Accounting for Entrepreneurs

Balance Sheet Interpretation Part II: Liquidity Ratios

Written by Bobby Jan for Gaebler Ventures

When running or acquiring a business, it is important to understand if the company is in danger of facing a potential liquidity crisis. There are four liquidity ratios you could use to help you avoid a liquidity crisis. This is the second of five articles in our Balance Sheet Interpretation series.

When running or acquiring a business, it is important to understand if the company is in danger of facing a potential liquidity crisis.

What is a liquidity crisis? A liquidity crisis is an event when a company is unable to meet debt obligations, day-to-day operation costs, or expand the business. If a liquidity crisis occurs, the business is forced to do a limited number of things, none of them to get happy about: delay debt payment, sell illiquid assets at fire-sale prices, issue high yielding bonds, or dilute owner's equity by selling a portion of the business.

Lucky for you, buying a business that is about to have a liquidity crisis or running your business into one is avoidable. All it takes is a balance sheet, four liquidity ratio formulas, and some common sense.

Current Ratios:

Current ratio measures the ability of the business to pay off its current liabilities using current assets.

Current ratio = current assets / current liabilities.

The greater the ratio, the easier it is for the business to pay off current liabilities.

However, if the current ratio is too high, then the company might not be efficiently using its resources. So where is the happy balance?

After you find the current ratio of the business, compare it to its competitors and to companies that are fundamentally alike. However, sometimes a whole industry might get a little crazy about debt so make sure to also compare the current ratio with the industry's historical current ratios. Generally speaking, a current ratio of around 2:1 is acceptable.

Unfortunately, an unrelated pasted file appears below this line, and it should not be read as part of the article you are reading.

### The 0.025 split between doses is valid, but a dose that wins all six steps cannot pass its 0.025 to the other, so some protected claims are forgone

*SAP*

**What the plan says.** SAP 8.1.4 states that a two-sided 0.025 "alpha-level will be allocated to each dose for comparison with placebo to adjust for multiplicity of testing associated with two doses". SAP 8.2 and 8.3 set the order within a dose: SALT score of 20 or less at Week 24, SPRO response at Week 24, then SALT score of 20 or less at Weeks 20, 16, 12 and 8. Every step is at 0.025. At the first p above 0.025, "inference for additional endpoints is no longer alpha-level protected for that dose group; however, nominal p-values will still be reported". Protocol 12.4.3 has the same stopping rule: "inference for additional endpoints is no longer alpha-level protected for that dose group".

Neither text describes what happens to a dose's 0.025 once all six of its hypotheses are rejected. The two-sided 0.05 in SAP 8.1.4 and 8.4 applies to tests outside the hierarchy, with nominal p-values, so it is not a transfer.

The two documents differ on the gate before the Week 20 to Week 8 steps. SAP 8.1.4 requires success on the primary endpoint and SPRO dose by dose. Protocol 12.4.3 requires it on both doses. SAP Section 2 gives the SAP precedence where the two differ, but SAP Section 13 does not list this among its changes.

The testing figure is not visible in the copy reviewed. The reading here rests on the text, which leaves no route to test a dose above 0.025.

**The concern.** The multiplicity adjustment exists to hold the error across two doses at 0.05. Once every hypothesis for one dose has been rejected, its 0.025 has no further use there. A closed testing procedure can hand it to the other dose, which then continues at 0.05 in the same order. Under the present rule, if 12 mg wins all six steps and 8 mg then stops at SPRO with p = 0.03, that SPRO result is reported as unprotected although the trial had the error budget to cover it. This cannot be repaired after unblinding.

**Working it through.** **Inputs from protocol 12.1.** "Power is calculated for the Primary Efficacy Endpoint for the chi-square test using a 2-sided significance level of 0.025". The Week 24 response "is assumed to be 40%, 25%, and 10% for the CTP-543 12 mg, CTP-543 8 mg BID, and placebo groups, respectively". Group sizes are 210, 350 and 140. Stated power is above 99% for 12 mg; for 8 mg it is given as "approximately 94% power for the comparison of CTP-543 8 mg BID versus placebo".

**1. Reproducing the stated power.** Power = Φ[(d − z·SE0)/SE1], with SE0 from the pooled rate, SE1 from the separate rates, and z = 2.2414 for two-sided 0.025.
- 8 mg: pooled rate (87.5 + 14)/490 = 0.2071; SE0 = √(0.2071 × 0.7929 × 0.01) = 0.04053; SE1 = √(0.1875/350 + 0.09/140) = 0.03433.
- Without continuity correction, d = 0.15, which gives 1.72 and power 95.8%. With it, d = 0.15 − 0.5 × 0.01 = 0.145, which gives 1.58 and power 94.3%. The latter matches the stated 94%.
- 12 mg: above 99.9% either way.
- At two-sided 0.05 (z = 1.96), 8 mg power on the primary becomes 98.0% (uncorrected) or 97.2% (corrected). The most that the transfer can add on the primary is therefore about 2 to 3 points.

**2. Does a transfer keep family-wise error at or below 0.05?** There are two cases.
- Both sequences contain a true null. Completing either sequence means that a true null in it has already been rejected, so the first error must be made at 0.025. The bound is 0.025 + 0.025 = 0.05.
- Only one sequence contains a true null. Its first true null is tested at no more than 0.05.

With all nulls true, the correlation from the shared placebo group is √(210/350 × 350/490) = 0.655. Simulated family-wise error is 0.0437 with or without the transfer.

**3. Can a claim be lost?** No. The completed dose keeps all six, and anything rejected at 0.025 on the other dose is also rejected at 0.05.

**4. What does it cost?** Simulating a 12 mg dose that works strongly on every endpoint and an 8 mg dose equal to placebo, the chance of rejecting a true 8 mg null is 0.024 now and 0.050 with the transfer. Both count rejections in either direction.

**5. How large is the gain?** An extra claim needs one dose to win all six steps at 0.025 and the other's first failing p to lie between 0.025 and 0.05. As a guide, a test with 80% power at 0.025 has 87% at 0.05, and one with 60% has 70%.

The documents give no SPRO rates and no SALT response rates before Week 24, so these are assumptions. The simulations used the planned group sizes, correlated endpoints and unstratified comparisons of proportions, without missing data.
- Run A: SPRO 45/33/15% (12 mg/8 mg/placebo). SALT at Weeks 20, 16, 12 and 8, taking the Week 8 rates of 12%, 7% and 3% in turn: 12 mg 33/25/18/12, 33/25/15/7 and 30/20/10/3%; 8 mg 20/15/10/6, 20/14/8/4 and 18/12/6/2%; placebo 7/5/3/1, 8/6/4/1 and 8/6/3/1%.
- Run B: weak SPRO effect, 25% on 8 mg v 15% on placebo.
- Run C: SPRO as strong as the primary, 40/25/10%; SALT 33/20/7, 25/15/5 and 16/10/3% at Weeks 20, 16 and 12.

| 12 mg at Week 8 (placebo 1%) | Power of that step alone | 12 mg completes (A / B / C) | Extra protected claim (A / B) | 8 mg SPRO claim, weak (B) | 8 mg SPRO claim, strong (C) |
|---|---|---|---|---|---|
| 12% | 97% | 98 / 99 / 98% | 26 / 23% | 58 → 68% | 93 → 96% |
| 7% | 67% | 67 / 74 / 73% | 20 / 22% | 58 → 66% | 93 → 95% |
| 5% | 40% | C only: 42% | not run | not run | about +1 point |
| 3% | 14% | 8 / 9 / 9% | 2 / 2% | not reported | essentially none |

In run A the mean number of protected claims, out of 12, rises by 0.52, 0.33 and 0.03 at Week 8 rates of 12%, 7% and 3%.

Quick Ratio (or Acid Test)

The quick ratio is the same as the current ratio except that it does not consider inventory in its current assets.

Quick ratio = (current assets - inventory) / current liabilities.

The quick ratio, essentially, is the conservative version of the current ratio. This ratio is more suitable for businesses that hold relatively illiquid inventory or inventory that is worth considerably less than its stated book value (e.g. large machinery, outdated computer software).

Working Capital

Working capital is very similar to the quick ratio except that it expressed as an absolute number instead of a ratio.

Working capital = current assets - current liabilities

You can view working capital as the safety cushion against a liquidity crisis (or nasty dagger pointed at the business's chest if the number is negative).


Leverage measures how a company finances its assets. There are advantages and disadvantages of having high leverage.

Leverage = long-term debt / total equity

The advantage of higher leverage is that owners will reap higher returns when conditions are good and the business is profitable. Debt financing also has tax advantages over equity financing.

The disadvantage is that the more leverage a business uses, the less margin of error it has. When times are bad and it loses money, leverage multiples the losses as surely as it multiple the gains.

Another disadvantage of having high leverage is that creditors are less likely to finance a business with high leverage since creditors have more to lose on the downside and little to gain from up side. With higher leverage, a business faces a higher risk of being unable to meet debt obligations.

Learn More About Interpreting a Balance Sheet

Now that you understand liquidity ratios, it's time to learn a few more things about balance sheet interpretation. To learn more, read the other articles in the Balance Sheet Interpretation Series:

Cheng Ming (Bobby) Jan is an Economics major at the University of Chicago who has a strong interest in entrepreneurship and investing.

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